India’s problem with governance
RN Bhaskar – 07 November, 2019
In July 2019, the government passed the The Companies (Amendment) Bill, 2019. It also pointed to the rule book and to the penalties that could be levied in case corporate governance norms were not complied with (http://www.mca.gov.in/MinistryV2/offences+and+penalties.html).
The government had made similar pronouncements in December 2018 as well (https://www.livemint.com/Politics/tNTOpKEGlMaAwkHgh3YMgM/MCA-aims-improved-governance-standards-ease-of-doing-biz-in.html). This time, harsher penalties were introduced.
It is possible that the rising incidence of corporate fraud, and bank non-performing assets (NPAs) finally pushed the government to make this move. The government stated that the Ministry of Corporate Affairs (MCA) will strive to coordinate high standards of governance with ease of doing business. It sought to bring in a change in the working framework of independent directors, norms for governing companies and norms relating to revoking of auditor regulations etc. (https://www.taxreturnwala.com/government-line-up-tighter-corporate-governance-2019/). The Securities and Exchange Board of India (SEBI) modified the quarterly reporting structure for listed companies (https://www2.deloitte.com/content/dam/Deloitte/in/Documents/risk/SEBI_Article%20Web%20file%20(16-09-2019)_Updated.pdf).
With more companies going into insolvency, the haircuts that banks had to take were getting bigger and bigger. Eventually, all haircuts suffered by public sector banks are paid for by other tax-payers. This is invariably in the form of higher bank charges, lower interest payouts on deposits, or higher taxes because of equity infusion. All non-performing assets (NPAs) of government owned banks is a tax imposed on the people of India – either directly, or indirectly. Private banks have to fend for themselves.
Since most of the NPAs of banks are on account of PSBs or public sector banks (see chart), the need to upgrade corporate governance standards for both banks and companies has become an imperative. That could be the motive for the RBI wanting to move out its nominee directors from the boards of government owned banks. It was obvious that the RBI could not be both a regulator of banks, as well be a participant in decisions on advances and recoveries taken by banks. After all, directors on board of companies got pecuniary benefits and perquisites which could even be much more than what the RBI would be in a position to offer. This was bound to create major conflict of interest situations.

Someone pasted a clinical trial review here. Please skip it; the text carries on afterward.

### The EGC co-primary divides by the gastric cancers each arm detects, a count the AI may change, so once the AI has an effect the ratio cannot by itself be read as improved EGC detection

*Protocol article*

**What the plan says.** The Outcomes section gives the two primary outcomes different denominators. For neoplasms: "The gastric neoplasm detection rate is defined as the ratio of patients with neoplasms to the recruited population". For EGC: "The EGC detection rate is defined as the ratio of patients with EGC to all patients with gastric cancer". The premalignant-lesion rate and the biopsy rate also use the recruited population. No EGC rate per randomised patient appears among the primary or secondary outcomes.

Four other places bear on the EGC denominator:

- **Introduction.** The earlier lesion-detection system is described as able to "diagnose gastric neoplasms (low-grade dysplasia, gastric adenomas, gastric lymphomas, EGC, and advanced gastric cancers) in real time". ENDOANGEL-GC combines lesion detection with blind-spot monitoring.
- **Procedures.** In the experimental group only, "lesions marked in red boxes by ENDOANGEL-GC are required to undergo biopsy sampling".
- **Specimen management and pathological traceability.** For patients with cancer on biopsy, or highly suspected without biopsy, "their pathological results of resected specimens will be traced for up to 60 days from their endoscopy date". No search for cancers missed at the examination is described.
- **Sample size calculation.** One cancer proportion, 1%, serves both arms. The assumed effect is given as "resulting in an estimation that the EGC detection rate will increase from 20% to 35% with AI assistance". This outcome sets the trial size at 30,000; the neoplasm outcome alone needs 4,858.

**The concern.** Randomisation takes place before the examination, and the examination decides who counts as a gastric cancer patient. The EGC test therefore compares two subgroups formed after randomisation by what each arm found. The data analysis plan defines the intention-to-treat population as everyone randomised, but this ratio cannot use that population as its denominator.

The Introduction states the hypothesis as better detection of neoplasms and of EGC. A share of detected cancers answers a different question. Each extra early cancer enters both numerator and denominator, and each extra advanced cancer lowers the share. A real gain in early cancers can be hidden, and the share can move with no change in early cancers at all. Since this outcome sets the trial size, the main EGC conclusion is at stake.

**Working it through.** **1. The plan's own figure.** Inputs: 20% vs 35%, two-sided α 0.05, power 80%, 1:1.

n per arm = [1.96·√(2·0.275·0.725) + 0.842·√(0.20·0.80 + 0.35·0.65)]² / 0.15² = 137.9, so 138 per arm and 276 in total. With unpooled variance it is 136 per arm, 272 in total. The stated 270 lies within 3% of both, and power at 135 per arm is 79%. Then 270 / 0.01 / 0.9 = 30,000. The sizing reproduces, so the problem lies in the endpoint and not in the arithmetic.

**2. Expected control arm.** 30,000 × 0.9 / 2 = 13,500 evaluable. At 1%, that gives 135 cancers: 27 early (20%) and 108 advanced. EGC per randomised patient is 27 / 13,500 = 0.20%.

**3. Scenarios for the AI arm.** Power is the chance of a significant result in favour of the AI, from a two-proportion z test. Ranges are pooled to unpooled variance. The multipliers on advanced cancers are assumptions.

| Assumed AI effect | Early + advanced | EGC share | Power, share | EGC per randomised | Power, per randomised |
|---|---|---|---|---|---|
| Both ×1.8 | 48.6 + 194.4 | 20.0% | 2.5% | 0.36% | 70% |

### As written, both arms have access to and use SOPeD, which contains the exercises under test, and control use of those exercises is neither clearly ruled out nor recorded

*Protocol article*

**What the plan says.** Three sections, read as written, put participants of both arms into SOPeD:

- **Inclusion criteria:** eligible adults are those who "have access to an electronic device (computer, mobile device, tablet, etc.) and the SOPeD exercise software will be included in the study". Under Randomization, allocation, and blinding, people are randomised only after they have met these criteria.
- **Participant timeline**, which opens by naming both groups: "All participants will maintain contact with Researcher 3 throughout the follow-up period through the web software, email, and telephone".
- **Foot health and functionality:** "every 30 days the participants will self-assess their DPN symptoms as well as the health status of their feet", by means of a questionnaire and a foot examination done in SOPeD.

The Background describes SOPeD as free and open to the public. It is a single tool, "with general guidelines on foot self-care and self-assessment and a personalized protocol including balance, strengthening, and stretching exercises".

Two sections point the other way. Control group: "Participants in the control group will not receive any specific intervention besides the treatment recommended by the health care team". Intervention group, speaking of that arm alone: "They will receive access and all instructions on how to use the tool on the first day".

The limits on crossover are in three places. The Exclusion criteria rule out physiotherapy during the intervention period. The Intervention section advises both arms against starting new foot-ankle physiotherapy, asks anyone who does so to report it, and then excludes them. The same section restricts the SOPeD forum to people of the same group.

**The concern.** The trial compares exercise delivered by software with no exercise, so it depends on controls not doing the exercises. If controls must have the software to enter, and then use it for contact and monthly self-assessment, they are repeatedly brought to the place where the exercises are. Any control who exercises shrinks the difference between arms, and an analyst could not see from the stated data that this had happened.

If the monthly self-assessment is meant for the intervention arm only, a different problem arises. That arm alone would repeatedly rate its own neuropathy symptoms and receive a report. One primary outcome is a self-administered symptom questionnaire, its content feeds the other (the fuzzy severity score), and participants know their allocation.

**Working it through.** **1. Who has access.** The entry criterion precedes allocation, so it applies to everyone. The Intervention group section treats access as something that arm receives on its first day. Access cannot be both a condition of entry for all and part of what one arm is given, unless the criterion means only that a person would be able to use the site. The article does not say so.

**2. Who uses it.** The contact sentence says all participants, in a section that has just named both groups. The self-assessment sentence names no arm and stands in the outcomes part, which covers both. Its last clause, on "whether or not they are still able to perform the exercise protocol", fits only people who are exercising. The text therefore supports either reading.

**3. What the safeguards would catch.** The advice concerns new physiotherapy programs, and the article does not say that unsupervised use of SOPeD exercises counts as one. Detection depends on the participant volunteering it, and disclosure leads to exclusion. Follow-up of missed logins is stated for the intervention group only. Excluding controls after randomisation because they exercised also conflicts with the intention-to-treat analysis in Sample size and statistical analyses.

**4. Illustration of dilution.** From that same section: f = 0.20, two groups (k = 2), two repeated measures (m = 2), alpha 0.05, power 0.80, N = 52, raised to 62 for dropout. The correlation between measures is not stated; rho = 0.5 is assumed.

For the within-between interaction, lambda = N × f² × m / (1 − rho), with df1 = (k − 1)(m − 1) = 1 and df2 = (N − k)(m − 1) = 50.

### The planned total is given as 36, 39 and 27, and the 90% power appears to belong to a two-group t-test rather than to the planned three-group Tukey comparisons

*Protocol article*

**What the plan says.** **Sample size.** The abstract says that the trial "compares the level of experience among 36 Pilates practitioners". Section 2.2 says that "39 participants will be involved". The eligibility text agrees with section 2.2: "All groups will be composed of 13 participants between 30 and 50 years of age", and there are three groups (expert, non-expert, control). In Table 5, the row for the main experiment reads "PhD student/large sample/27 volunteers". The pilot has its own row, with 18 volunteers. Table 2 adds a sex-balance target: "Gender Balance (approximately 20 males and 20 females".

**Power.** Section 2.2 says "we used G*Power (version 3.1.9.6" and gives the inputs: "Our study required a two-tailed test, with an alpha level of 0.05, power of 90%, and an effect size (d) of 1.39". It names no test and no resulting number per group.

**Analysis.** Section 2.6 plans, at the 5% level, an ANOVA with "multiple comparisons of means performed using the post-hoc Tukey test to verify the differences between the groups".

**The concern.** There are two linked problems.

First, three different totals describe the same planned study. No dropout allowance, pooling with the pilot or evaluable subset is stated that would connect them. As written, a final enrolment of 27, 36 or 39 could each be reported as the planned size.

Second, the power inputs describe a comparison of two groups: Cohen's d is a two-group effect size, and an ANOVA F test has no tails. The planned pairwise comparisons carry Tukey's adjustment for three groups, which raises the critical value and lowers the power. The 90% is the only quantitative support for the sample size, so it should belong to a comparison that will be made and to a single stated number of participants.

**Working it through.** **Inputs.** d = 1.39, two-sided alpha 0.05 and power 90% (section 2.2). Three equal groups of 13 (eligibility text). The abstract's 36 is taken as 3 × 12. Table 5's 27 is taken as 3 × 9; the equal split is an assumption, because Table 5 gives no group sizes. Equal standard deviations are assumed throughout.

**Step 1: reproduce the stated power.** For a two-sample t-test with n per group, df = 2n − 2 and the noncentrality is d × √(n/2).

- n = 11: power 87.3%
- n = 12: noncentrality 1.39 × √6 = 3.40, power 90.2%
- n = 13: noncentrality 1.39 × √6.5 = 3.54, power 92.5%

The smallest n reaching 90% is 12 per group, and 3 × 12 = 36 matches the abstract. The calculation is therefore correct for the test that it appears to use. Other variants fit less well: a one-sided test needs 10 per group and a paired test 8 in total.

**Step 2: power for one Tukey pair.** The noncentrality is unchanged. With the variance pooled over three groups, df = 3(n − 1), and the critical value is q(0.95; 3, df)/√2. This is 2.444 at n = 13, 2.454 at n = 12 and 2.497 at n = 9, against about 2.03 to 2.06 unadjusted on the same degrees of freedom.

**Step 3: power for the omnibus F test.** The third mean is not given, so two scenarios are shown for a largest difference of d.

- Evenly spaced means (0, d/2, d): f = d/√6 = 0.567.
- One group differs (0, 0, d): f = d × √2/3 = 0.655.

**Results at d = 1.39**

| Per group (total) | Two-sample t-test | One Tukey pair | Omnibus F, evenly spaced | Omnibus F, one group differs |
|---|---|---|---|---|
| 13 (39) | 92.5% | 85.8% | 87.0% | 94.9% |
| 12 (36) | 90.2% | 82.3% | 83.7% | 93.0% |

But the government promptly overruled the RBI and insisted that the RBI retain its nominees on bank boards. Effectively the government wanted the RBI to run with the hares and hunt with the hounds. Even former governor of the RBI, Raghuram Rajan explained that it was to avoid this conflict of interest that it would have been desirable for RBI to remain the regulator, and not also act as a participant.
Such conflict of interest situations were primarily responsible for the PNB Bank, IL&FS and PMC (Punjab and Maharashtra Cooperative) Bank scams. In none of the cases were key officials of the finance ministry taken to task. The RBI nominee directors were not quizzed or reprimanded either. Clearly, someone in these circules had allowed the irregularities to continue. Else it was a case of sheer incompetence. Either way, penalties should have been slapped on such officials. But they weren’t.
That is why if the government has to insist on corporate governance, it must begin by removing RBI nominees from the boards of banks, and tightening supervision from outside.
Then there is the government’s own penchant for off-balance sheet accounting. It is one of double standards. In an attempt to show a manageable current account deficit (CAD), the government window-dressed its own accounts by resorting to off-balance-sheet borrowing – notably through NHAI and FCI (Food Corporation of India (see charts). Clearly, the government’s own balance sheet indicater poor governance.
That is why, the Rs.12.4 lakh crore worth unpaid bills of the government (http://www.asiaconverge.com/2019/05/new-government-will-inherit-unpaid-infrastructure-bill-of-rs-12-4-lakh-crore/) contributed immensely to the economic slowdown, as companies had their working capital blocked. This also led to litigation. Most road and infrastructure developers approached the courts for release of funds owed to them.
That in turn consolidated the government’s position as the biggest litigant in the courts of India, something which had compelled the Law Commission to call it a “compulsive litigant” – a view ratified by the Supreme Court — http://sci.gov.in/supremecourt/2011/30837/30837_2011_Judgement_23-Nov-2017.pdf. Consequently, delayed litigation, the desire to manage books of account, and delayed payments all contribute to economic costs, more short-cuts to manage vexatious situations and actually worsen the economic showdowns.
Another area where the government needs to introduce better governance is in the use of public funds lying with the LIC and the EPFO. Their refusal to disclose NAVs on a daily basis like Mutual Funds do is another indication of poor governance (http://www.asiaconverge.com/2019/04/make-mandatory-investment-disclosure-by-insurance-companies/).
Clearly, if corporate governance has to work, it must begin with the government. Else it has no meaning at all.